Wednesday, 30 September 2009
Sunday, 27 September 2009
Anyway, it got me thinking again about doing a South fanzine. It'd come out every home game - quite optimistic I know, but why not aim high? Hell why not aim even higher and go for every home and away game? Ok, maybe too high. And it'd have all sorts of regular and irregular segments, whatever we could come up with.
The 'we' is inevitably the problem though - it could just be me doing all the work, but it would become a drain - and I would rather have multiple voices and multiple talents. I am a pluralist after all. Whatever stupid gripe, drawing, anecdote, penchant, whatever - which of course, once again, was the point of this thing sort of, but this is also news and reportage and smfcboard exasperation safehouse.
In keeping with the retro feel there'd be a classic three column layout, colour cover, black and white for the rest, naff sponsors (we'd make them up if we had to) maybe some cartoons - in short, all the things I wanted this thing to be. Produce a maximum of 50 copies, photocopy most of it, staple it together, charge something minimal, ask for donations or nothing at all. It all depends on the printing costs of course.
As for a title? Names are the easy bit. Already knocked out a few with our friend Southpole. The title of course would be in italics, and preferably be not completely in joke related, and have room for an exclamation mark in there.
- CMON HELLAS! FORZA! HELLAS!
- 25 Albert Road Drive
- Singing by the Lake
- Sack The Board!
- Late Merchandise!
- Sack The Fans!
- Bill's Punjab Express!
- Greeksta and the Cloneasaurus
- Heaps Good!
- Leaving early to watch Big Brother
Of course there were a few other unmentionable ones. For the record I liked Late Merchandise!, Sack The Board! and Bill's Punjab Express! the most. If - and it's a big if, of course - I was to get this going, it'd need a fair bit of prep work. Like this in the beginning, it'd need a backlog of articles and segments ready to go. And the support of my peers. And a willingness to stick it to the man. We'll see I guess.
Tuesday, 22 September 2009
Believe it or not, the Pumpkin Seed Eaters are finally back for their first show in over 3 months...and final show for the year!!! Slack, we know! Anyway, on this week's show, we will we reviewing the 2009 VPL season and handing out some awards of our own! There will also be a few of our regular segments, including Mail Bag and Media Watch, during which we discuss the progress of the A-League as well as dissect the FFA's World Cup bid. Aussies Abroad also makes a return to the show, during which we head to the shores of South-East Asia where we hope lies a happy finish for a prospective Socceroo who is currently plying his trade in Vietnam!
Friday, 18 September 2009
Tuesday, 15 September 2009
Sunday, 13 September 2009
There was plenty to see and a few surprises as well. Altona Magic's main cash cow Melissa Fischer-Massa came out of hiding - she's been scarcely seen at a VPL venue since allegations of the abysmal financial state of her nursing homes came to light. The Albanian contingent seemed in reasonably strong presence, air horns and all. The Magic's fans had some presence, but mostly elderly and as usual a small group of young people for whom this is probably their first Magic game of the season.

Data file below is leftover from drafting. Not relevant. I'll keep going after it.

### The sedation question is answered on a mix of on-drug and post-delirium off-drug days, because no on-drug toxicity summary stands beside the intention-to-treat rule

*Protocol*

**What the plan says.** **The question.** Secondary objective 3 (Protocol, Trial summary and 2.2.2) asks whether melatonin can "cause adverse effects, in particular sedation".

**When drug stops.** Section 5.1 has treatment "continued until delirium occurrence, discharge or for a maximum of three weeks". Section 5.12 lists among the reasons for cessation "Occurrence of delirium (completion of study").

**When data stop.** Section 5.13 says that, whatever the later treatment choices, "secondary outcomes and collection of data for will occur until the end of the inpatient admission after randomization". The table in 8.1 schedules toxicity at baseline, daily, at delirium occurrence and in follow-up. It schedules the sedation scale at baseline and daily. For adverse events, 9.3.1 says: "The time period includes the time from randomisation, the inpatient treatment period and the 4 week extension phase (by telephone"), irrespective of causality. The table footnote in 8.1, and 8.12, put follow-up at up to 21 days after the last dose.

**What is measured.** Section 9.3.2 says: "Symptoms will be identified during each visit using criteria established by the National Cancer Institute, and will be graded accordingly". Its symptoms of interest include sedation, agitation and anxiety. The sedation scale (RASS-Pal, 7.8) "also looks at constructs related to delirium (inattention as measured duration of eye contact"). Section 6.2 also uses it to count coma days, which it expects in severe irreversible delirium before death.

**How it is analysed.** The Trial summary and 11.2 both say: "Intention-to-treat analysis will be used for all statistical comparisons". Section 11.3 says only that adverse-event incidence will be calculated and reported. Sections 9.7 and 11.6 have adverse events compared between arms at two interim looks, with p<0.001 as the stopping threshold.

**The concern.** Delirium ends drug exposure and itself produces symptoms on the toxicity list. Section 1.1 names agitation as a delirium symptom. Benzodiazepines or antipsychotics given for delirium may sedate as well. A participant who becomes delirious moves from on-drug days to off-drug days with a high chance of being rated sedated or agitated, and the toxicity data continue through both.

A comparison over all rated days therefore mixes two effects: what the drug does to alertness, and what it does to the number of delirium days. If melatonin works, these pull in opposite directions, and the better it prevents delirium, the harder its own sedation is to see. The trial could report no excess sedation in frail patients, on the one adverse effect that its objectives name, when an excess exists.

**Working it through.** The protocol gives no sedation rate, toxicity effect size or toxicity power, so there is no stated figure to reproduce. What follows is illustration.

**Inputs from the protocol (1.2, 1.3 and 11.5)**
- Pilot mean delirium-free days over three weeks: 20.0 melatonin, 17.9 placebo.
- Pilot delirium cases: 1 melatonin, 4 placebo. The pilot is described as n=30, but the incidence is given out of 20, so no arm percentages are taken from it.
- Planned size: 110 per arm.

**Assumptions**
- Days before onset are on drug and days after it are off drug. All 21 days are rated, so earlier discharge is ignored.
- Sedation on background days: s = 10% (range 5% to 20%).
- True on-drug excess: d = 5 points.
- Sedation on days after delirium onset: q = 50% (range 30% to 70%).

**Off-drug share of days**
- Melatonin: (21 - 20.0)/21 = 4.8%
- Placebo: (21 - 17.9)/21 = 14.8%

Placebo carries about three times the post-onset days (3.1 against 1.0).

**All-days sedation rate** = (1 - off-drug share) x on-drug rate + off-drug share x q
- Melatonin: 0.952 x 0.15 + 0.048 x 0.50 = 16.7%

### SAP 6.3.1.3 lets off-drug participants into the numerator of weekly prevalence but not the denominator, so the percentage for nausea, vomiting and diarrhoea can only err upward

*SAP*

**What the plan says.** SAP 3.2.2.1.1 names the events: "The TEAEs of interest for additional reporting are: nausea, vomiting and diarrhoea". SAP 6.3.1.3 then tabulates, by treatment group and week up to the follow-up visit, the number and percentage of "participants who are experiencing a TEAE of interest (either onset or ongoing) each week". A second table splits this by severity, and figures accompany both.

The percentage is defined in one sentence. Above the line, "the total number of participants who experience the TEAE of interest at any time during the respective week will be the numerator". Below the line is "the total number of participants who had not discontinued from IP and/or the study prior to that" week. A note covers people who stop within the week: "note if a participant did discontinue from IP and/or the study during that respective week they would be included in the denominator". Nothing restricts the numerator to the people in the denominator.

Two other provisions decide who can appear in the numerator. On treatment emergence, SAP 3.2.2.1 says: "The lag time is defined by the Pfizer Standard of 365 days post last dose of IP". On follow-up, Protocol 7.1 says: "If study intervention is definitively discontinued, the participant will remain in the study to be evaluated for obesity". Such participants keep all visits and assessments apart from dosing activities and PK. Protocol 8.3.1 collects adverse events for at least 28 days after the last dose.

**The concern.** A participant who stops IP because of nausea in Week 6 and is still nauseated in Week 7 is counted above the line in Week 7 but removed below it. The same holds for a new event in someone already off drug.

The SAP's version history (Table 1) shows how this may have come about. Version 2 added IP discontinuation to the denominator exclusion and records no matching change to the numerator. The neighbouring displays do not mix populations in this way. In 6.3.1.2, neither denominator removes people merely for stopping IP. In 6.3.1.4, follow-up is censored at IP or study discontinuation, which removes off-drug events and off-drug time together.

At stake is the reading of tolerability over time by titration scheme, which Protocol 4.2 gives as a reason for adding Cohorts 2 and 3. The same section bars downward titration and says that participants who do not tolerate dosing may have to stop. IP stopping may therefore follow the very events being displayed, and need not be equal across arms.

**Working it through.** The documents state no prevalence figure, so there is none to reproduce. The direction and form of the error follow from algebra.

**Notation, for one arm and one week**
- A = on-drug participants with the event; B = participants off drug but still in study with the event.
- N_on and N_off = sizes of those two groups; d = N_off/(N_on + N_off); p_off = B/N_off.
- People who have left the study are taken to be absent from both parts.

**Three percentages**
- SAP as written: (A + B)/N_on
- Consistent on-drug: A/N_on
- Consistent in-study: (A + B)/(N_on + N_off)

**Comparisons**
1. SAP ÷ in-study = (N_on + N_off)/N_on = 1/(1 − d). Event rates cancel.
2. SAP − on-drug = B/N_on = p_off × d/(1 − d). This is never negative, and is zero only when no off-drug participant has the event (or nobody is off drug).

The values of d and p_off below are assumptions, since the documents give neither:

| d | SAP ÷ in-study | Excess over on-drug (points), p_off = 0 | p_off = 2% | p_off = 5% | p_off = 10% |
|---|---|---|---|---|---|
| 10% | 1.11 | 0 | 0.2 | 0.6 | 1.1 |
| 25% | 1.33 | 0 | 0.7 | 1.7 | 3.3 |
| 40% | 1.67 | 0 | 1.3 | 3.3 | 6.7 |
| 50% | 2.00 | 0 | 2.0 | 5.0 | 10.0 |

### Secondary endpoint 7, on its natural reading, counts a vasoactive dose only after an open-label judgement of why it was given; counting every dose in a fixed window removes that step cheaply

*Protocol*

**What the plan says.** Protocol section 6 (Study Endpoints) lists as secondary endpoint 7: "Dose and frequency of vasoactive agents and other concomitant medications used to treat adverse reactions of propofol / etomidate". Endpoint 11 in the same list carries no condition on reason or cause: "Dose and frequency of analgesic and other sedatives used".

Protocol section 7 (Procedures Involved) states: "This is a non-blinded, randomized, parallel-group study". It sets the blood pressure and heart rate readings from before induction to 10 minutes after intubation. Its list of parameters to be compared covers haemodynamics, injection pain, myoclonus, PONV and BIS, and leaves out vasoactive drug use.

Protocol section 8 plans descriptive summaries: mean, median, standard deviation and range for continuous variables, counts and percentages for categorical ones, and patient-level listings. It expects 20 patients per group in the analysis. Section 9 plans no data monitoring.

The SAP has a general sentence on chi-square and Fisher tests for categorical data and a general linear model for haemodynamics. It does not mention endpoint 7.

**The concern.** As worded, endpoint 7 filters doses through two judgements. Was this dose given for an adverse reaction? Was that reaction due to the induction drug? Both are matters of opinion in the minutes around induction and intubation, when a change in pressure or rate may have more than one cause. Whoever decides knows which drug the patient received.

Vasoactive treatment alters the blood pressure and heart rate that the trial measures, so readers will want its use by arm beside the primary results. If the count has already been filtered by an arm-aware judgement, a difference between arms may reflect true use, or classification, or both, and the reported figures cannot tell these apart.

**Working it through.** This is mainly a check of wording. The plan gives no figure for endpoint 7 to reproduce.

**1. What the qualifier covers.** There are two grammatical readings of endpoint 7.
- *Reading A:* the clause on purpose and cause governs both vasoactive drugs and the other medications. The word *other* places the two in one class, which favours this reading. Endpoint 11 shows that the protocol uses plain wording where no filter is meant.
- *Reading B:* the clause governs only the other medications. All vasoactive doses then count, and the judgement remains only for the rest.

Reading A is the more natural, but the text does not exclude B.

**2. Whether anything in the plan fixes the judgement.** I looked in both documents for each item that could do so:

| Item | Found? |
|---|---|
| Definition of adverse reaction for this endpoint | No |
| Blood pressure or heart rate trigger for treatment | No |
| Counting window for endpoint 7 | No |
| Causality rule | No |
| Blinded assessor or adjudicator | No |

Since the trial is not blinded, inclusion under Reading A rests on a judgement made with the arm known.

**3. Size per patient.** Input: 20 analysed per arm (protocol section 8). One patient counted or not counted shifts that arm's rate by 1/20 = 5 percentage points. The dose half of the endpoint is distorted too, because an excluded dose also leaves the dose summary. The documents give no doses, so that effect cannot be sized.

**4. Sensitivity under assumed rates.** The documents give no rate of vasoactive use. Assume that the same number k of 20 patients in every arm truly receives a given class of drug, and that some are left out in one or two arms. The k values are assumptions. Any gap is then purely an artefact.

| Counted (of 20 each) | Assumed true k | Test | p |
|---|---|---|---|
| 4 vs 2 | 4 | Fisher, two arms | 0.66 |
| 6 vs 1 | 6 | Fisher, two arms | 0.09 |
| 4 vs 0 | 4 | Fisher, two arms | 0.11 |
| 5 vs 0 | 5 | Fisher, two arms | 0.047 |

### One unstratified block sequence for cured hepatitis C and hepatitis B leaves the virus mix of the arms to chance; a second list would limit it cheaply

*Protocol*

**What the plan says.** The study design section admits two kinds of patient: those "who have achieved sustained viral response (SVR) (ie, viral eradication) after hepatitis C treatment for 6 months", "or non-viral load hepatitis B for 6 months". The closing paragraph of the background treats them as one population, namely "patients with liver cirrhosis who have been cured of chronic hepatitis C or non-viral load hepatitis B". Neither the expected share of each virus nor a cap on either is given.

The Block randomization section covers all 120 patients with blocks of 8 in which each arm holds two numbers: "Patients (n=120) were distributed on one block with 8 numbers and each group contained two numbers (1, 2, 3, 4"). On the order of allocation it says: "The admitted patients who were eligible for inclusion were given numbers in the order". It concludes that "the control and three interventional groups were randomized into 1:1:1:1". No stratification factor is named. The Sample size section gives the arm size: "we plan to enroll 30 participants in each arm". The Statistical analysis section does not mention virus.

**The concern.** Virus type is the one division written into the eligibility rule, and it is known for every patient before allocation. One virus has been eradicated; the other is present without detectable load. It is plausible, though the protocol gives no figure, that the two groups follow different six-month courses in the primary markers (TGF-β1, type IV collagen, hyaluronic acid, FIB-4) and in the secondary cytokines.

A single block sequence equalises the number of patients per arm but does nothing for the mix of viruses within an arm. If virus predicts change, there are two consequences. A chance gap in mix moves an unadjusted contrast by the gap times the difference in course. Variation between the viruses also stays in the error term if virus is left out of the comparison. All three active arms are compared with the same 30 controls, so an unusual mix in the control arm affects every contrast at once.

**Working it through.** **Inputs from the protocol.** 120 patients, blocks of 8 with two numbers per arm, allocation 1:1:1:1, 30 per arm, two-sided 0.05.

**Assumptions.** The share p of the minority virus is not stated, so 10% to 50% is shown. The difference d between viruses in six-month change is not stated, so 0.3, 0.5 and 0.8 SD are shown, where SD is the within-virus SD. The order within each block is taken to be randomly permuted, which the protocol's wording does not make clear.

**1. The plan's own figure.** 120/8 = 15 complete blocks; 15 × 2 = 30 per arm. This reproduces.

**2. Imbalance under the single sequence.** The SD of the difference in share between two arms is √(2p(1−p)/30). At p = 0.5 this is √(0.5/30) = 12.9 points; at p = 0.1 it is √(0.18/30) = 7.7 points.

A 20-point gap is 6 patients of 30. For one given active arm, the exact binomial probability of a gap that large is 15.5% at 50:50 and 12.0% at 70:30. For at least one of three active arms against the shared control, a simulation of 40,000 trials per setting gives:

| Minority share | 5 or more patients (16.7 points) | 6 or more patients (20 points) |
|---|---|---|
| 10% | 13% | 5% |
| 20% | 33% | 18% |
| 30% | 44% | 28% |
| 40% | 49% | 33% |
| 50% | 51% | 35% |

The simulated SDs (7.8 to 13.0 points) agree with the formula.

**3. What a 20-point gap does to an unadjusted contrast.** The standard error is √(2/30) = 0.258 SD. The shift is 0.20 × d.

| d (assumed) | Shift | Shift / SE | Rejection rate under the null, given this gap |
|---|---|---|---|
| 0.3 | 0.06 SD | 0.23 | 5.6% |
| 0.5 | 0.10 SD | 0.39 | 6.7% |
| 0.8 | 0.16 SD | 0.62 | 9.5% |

As per usual, the PA system at Lakeside was a mess - the national anthem was half done before anyone realised it was on. Now, I'm not a huge fan of national flags and anthems, ut I don't believe there was any disrespect meant by people not singing or standing to attention - and besides, isn't that what's so great about a country like Australia? That we don't have to have guns at our heads making us pay our respects? It used to be like that I reckon, but perhaps my memory is faulty. The next surprise was the start of the 'Vou-vou-voulgari' and 'Tsi-tsi-tsigani' chants from the Albanians directed towards the Magic fans. A Heidelberg fan next to me attempted to note the irony of it all.
The game itself was lacking in any sort of cohesive quality. There was at best, an implied edge, that there was something bigger than three points on the line, but the game never really lifted in tempo or quality throughout its torturous 120 minutes plus several stoppages for injuries. The Thunder took the lead in the 2nd half, a saved shot ricocheting into the path of Thunder's captain who headed home. Altona leveled from the penalty spot, after a long range shot hit the arm of a defender. The young Magic fans bring out their ethnic flags, and the police and security move in, eventually. Reports soon spread that a guy had collapsed in the stands. The medics worked hard to revive him - and they do - but ultimately it is to no avail; he doesn't pull through. Three ambulances turned up in total. For some it put the game in perspective - it is just a game after all. But the game went on.
The penalty shootout saw the Thunder fans move behind the goal, and that's when the flare show started, and the FFV brought out the receipt book. If a flare lit is worth a $1k fine, then that's $7k at least that Dandenong will have to find from somewhere. At least a couple of flares were thrown back into the grassy area behind the scoreboard, which started a small grass fire. South board member George Koukoulas added Fireman Sam to his list of roles played at the club by putting out the fire with a fire extinguisher from inside the social club. The fire brigade turned up eventually, but they didn't have much to do. Bottles were also thrown from the grandstand onto the field.